Solo Himachal Bus Trip
The bus stop is located in front of the HPPWD guest house in Chitkul – and it is a welcome place to disembark if one is weary and looking for accommodation. It was therefore quite a dampener that the door was bolted and the building appeared deserted.
Therefore, I was forced to spend my first half hour in Chitkul surveying accommodation options – including the two hotels built on land leased from the locals by Bengali entrepreneurs and catering largely to Bengalis during the Puja season. I almost decided to stay in the Shahensha hotel that promises the ‘best view’ – of what it doesn’t say – till I noticed that the paint was peeling off the walls and what remained was a ghastly green tint.
So, taking a second chance, I walked back to the PWD guest house to find the chowkidaar indulging in his favourite pastime. This was an eye opener. Raising Negi has a military background and ruddy cheeks so characteristic of the hill folk, but he wasn’t getting drunk silly in the middle of the day. Instead, he was knitting a cap.
But of course I entered my name in the register.
The bathrooms were filthy but Mr negi was able to get water (after some struggle with the frozen pipe outdoors) and supply enough in a bucket for them to be useable. Around half past three in the afternoon, I commenced my aimless wandering in the village of Chitkul.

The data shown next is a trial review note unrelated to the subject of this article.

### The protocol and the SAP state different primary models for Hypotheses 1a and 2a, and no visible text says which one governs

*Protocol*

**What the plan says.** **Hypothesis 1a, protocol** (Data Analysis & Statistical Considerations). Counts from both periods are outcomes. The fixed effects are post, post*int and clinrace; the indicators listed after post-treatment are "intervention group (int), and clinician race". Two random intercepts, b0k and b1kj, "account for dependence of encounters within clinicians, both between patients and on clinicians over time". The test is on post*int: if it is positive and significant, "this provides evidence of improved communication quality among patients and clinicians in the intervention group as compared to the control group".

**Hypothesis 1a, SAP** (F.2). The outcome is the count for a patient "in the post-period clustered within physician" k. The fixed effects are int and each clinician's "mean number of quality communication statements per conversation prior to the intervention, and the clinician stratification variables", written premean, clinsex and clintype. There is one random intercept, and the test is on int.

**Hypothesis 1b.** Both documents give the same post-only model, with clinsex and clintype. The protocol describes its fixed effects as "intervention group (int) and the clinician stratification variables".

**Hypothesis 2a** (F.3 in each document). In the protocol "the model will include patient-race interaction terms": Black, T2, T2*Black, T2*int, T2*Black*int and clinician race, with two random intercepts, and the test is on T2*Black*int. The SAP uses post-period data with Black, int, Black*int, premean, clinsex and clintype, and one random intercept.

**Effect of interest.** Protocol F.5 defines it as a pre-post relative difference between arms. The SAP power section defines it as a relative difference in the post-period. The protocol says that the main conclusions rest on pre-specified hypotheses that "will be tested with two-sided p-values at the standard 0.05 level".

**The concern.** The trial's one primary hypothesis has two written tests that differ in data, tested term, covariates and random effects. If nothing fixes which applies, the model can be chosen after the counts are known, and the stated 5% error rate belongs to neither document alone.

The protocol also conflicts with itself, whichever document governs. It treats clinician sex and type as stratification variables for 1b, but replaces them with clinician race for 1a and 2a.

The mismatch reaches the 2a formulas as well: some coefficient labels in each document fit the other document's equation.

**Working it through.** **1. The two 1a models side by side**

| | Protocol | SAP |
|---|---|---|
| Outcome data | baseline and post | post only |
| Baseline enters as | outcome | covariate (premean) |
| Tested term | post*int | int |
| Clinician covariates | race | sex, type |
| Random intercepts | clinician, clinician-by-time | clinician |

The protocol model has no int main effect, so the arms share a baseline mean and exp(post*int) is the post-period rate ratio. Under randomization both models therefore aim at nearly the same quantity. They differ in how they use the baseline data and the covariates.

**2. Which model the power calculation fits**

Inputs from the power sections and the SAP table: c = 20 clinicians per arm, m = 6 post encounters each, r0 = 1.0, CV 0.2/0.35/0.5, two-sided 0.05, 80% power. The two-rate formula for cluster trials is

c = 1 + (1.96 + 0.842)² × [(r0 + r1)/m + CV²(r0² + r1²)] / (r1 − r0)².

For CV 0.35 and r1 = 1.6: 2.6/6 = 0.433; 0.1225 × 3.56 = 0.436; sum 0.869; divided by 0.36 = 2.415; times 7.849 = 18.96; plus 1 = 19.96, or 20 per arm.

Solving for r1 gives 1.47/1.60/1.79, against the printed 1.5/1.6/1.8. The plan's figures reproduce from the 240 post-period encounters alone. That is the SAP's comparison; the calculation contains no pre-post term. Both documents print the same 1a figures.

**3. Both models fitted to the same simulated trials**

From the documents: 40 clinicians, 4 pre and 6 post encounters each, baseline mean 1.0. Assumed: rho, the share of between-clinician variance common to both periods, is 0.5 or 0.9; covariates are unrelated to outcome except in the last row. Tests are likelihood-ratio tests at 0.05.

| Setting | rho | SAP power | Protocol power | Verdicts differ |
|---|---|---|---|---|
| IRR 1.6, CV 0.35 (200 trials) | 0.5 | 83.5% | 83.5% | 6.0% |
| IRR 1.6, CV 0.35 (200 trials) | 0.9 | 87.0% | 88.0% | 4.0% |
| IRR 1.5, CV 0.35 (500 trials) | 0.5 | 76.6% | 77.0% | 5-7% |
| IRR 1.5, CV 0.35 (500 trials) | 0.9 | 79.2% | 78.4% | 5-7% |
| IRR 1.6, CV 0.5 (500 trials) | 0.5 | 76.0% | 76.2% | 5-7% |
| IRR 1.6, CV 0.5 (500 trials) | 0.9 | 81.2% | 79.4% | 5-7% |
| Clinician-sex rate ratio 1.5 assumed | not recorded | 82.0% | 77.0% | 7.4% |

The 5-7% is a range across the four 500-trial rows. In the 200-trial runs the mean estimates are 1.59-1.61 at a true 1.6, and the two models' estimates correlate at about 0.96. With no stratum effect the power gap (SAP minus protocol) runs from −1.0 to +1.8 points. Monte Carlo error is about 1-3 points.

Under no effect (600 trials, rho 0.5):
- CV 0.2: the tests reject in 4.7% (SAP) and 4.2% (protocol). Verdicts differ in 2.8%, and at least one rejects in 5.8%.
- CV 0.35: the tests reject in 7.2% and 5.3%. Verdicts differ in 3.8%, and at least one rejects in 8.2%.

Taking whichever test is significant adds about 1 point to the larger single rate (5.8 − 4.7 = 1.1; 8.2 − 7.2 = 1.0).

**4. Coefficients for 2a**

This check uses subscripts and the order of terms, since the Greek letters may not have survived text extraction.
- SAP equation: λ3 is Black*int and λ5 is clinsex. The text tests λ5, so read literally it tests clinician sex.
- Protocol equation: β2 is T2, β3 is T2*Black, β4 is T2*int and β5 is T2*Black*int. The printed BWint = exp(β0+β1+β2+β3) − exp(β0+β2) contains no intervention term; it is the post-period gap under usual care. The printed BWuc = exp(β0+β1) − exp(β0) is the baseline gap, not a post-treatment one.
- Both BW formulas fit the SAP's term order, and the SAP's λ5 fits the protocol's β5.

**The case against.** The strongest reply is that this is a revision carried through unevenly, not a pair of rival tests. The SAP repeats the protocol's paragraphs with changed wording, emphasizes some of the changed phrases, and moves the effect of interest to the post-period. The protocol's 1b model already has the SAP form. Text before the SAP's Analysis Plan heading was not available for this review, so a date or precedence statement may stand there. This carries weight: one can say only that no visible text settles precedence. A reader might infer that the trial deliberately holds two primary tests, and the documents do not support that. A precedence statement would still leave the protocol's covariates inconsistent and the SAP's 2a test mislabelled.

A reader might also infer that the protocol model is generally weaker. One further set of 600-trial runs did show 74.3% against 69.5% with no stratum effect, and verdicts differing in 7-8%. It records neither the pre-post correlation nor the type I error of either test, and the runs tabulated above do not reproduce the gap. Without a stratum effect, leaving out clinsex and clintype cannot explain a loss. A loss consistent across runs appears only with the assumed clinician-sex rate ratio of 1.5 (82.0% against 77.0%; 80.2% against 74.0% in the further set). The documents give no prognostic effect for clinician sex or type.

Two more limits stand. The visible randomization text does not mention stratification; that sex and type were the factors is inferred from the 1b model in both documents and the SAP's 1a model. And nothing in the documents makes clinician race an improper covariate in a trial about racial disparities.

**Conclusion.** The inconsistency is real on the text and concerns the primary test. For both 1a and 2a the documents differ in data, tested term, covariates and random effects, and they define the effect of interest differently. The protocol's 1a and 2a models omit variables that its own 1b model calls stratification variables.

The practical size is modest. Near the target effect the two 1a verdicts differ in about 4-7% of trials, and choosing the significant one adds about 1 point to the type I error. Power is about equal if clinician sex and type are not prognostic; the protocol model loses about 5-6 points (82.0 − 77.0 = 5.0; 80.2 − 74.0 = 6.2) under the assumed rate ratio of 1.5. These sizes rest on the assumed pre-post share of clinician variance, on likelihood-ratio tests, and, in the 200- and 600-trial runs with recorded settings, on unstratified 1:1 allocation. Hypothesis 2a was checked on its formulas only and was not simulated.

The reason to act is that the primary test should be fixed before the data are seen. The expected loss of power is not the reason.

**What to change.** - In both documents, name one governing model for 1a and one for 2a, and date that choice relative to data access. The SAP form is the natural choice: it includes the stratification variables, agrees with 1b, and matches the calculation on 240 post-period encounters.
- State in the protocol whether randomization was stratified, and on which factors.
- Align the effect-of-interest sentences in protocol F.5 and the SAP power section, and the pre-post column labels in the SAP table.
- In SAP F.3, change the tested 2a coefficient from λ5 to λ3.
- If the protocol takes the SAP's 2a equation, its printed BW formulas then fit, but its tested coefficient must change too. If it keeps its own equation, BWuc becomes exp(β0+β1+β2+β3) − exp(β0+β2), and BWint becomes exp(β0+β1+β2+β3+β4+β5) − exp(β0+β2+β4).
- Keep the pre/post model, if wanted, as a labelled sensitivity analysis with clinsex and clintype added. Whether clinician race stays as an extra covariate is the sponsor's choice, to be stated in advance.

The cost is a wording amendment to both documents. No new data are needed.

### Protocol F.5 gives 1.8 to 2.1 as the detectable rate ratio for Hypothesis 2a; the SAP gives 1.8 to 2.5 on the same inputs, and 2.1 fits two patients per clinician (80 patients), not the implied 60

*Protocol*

It was too early in the season for Chitkul to be full of visitors and the lanes were quite empty of people and most of the doors were closed – there was snow on the ground as well.
My first stop for the day was the ‘devi’ temple in Chitkul – it wasn’t locked and I entered through this exquisitely carved door.
The temple itself was closed though but the courtyard had a decorative pavilion and an ancillary building (I reckon for storing the ‘palkhi’ or the palanquin of the goddess as well as the associated musical instruments). The deity of Chitkul – devi – has great significance not only amongst the locals of the valley area but even for those attempting the kinnaur kailash parikrama. It is the only non-buddhist deity they must pay obeisance to.
I shot this video that should give you a three sixty degree of the surroundings as well as a good look on the temple itself.
The temple has some interesting decorative elements that reminded me of Tibetan influence – such as dragons carved on these panels in the ancillary building –
And these stone panthers on all four sides of the pavilion.